I suppose it might be worth knowing that $$x = 1 + \frac{\log 2}{k} + \frac{\log 2 + (\log 2)^2}{2k^2} + O\left(\frac{1}{k^3}\right).$$ – Antonio Vargas Nov 24 '13 at 20:36
Hm. Interesting that the appropriate root of $x^k=x+1$ can be approximated by that formula... – Tito Piezas III Nov 24 '13 at 20:43

3 Answers 3

up vote 5 down vote accepted

Antonio Vargas's observation means that $1$ starts closer and closer to the fixpoint, so that maybe there is less and less difference between $C_k$ and the first term in the sequence defining it ; and maybe that first term converges to $\log 2$.

Let $f_k(x) = \sqrt[k]{1+x}$ for $x \ge 0$ and $k > 1$. Let $\alpha_k$ the unique positive fixpoint of $f_k$ (it is the positive root of $\alpha_k^k = \alpha_k+1$). Define $c_{k,n} = (1/2)(\alpha_k - f_k^{n-1}(1))(f_k'(\alpha_k))^{-n}$ for $n \ge 1$.

Now your constant $C_k$ is defined by $C_k = \lim_{n \to \infty} c_{k,n}$, and we want to give an estimation of $C_k/c_{k,1}$.

We have $c_{k,{n+1}}/c_{k,n} = f_k'(\alpha_k)^{-1}(f_k(\alpha_k) - f_k(f_k^{n-1}(1)))/(\alpha_k - f_k^{n-1}(1)) = f_k'(\alpha_k)^{-1}f_k'(z_{k,n})$ for some $f_k^{n-1}(1) \le z_{k,n} \le \alpha_k$.

Since $f_k'$ is decreasing, we obtain $1 \le c_{k,n+1}/c_{k,n} \le f_k'(f_k^{n-1}(1))f_k'(\alpha_k)^{-1}$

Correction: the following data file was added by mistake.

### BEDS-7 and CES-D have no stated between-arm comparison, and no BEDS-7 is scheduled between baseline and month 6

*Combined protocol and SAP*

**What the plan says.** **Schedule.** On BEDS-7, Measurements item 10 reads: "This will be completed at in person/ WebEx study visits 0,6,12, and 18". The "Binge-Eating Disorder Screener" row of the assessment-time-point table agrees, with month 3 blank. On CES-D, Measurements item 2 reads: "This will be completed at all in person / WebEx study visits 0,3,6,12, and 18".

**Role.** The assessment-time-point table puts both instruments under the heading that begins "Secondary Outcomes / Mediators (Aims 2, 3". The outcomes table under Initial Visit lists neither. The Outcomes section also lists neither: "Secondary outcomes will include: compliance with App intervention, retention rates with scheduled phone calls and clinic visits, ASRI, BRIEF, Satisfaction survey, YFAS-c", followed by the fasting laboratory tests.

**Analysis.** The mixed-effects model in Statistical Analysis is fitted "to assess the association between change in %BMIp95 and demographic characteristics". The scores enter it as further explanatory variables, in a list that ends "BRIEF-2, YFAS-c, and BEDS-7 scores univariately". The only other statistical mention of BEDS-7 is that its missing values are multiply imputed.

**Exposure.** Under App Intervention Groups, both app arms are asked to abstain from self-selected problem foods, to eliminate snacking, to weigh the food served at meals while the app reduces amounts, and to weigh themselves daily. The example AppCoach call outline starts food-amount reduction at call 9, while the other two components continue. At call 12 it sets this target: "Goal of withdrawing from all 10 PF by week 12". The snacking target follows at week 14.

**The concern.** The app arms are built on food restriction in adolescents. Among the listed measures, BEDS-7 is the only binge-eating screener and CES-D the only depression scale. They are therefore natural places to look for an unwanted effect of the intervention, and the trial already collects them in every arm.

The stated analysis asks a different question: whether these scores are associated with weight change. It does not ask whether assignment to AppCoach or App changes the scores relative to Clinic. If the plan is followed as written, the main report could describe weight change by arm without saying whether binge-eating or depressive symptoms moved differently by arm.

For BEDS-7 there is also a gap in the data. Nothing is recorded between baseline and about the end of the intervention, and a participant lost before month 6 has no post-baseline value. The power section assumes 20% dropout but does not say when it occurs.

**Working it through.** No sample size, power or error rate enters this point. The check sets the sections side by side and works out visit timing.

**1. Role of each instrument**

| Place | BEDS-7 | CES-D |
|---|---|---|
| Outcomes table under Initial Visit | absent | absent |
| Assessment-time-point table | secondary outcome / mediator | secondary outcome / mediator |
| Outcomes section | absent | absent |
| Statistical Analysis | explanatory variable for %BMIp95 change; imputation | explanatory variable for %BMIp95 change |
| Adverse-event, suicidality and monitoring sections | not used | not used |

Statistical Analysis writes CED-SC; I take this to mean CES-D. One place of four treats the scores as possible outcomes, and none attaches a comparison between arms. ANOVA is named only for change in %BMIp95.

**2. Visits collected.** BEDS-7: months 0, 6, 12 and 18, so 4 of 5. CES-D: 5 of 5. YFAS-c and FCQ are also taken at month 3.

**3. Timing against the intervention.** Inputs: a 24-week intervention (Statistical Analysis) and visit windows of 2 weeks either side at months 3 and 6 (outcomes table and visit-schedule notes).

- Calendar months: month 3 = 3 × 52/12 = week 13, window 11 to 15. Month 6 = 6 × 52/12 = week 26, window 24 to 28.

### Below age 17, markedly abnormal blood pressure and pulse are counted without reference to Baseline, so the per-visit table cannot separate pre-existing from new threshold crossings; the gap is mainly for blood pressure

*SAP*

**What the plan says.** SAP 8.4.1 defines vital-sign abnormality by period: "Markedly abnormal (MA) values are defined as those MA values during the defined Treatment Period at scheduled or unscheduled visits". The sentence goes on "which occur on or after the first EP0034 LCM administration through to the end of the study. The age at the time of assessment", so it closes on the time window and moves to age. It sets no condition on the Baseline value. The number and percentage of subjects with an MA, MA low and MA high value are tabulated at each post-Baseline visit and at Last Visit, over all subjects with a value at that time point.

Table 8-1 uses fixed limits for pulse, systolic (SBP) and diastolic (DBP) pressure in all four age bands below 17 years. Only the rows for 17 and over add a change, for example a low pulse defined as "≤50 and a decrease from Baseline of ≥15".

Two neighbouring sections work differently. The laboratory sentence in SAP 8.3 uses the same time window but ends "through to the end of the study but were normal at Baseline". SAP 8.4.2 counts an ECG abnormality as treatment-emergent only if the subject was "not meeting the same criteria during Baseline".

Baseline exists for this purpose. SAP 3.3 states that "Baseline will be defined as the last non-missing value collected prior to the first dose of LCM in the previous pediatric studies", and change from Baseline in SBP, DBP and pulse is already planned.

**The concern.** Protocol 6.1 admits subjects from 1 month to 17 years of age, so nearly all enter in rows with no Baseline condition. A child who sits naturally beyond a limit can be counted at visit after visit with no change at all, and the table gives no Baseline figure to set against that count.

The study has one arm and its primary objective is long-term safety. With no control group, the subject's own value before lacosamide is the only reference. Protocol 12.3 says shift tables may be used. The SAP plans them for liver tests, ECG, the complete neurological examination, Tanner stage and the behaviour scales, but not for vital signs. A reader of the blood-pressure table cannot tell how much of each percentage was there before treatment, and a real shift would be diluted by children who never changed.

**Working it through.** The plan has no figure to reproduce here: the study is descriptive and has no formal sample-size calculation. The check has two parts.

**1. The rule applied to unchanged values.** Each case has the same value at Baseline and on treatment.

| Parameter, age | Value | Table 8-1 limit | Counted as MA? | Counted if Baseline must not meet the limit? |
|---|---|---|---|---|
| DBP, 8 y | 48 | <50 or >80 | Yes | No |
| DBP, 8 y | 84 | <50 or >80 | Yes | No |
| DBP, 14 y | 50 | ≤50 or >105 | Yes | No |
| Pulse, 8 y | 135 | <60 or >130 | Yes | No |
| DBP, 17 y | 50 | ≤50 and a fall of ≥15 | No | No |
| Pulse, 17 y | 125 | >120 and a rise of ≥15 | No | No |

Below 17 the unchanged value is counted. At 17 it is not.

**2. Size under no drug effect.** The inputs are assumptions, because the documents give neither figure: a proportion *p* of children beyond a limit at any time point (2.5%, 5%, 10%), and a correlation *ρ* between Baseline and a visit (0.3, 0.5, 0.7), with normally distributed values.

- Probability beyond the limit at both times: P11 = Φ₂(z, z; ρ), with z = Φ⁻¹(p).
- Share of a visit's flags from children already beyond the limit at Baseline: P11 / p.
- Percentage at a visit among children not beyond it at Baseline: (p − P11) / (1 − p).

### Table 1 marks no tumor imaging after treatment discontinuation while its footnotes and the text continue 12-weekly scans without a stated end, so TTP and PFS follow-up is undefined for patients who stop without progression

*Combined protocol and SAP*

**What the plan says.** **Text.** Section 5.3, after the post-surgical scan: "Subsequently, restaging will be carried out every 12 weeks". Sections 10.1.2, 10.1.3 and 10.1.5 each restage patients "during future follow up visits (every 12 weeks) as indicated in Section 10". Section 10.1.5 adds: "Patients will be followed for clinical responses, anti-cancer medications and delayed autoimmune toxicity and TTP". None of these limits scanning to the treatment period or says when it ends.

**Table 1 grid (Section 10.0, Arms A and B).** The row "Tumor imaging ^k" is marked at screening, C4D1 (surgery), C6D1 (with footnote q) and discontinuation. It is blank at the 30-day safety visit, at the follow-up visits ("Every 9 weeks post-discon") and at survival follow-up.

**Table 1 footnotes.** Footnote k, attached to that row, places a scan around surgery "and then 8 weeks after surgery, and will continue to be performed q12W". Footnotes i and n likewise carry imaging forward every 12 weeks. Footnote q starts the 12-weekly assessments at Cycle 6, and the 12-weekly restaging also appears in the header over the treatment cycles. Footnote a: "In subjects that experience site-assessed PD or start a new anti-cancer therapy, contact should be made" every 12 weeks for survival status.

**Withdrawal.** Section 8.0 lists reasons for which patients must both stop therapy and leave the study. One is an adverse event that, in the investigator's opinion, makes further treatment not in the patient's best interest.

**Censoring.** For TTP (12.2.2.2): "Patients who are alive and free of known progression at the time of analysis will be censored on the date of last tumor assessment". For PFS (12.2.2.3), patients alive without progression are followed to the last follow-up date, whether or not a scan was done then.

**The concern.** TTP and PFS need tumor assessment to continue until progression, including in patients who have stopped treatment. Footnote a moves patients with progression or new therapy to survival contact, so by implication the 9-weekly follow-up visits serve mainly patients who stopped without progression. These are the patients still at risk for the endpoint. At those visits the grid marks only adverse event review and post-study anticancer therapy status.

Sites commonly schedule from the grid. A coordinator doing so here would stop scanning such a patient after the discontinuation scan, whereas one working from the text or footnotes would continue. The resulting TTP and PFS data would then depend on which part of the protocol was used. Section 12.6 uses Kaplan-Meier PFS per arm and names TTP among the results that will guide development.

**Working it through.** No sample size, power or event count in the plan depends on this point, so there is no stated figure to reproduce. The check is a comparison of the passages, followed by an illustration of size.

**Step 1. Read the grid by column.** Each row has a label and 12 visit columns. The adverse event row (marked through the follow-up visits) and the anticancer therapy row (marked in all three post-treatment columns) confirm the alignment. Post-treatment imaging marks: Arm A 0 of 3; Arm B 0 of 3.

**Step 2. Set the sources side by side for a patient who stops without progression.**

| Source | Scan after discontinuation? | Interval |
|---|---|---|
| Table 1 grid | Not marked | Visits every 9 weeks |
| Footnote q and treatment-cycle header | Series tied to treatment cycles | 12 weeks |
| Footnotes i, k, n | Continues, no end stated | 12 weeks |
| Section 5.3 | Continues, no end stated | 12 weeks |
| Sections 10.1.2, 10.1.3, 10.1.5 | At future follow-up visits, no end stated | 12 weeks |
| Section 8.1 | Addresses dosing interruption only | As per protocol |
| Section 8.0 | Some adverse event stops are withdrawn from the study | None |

Some crude estimates gives us $\alpha_k \ge f_k^n(1) \ge \alpha_k - (\alpha_k - 1)f_k'(1)^n$,
and then ($f''_k$ is increasing), $f'_k(\alpha_k) \le f_k'(f_k^n(1)) \le f_k'(\alpha_k) - (\alpha_k-1)f'_k(1)^nf_k''(1)$,
and finally $1 \le c_{k,n+1}/c_{k,n} \le 1 + (\alpha_k-1)f'_k(1)^{n-1}(-f''_k(1))f_k'(\alpha_k)^{-1} $.

Using $1+x \le \exp(x)$ and taking the product, we obtain $1 \le C_k/c_{k,1} \le \exp((\alpha_k-1)(-f''_k(1))f'_k(\alpha_k)^{-1}/(1-f'_k(1))) $

Since $\alpha_k = 1 + \log 2/k + O(k^{-2})$, we have

$\alpha_k-1 \sim \log2 / k$
$f'_k(\alpha_k) = \alpha_k(1 + \alpha_k)^{-1}/k \sim 1/2k$
$c_{k,1} = (1/2)(\alpha_k-1)f'_k(\alpha_k)^{-1} \sim (1/2)(\log 2/k)(2k) = \log 2$
$f_k'(1) = 2^{1/k-1} \frac 1k \sim 1/2k$
$f''_k(1) = 2^{1/k-2} \frac 1k (\frac 1k -1) \sim -1/4k$
$(\alpha_k-1)(-f''_k(1))f'_k(\alpha_k)^{-1}/(1-f'_k(1)) \sim \log 2/2k \to 0$

This shows that $C_k \sim c_{k,1} \to \log 2$

For the more general case, we start from $x_1 = a^{1/k} = 1 + \log(a)/k + \ldots$, while $\alpha = 1 + \log(a+1)/k + \ldots$, which are again close to each other.

$\alpha - a^{1/k} \sim \log(\frac{a+1}a)/k$
$f'(\alpha) = \alpha/k(a+\alpha) \sim 1/(a+1)k$
$c_1 = (1/2)(\alpha - a^{1/k})/f'(\alpha) \sim \frac{a+1}2\log(\frac{a+1}a)$

Since $f'(\alpha^{1/k})$ and $f''(\alpha^{1/k})$ are on the order of $1/k$, we have $C = \frac{a+1}2\log(\frac{a+1}a)$

share|cite|improve this answer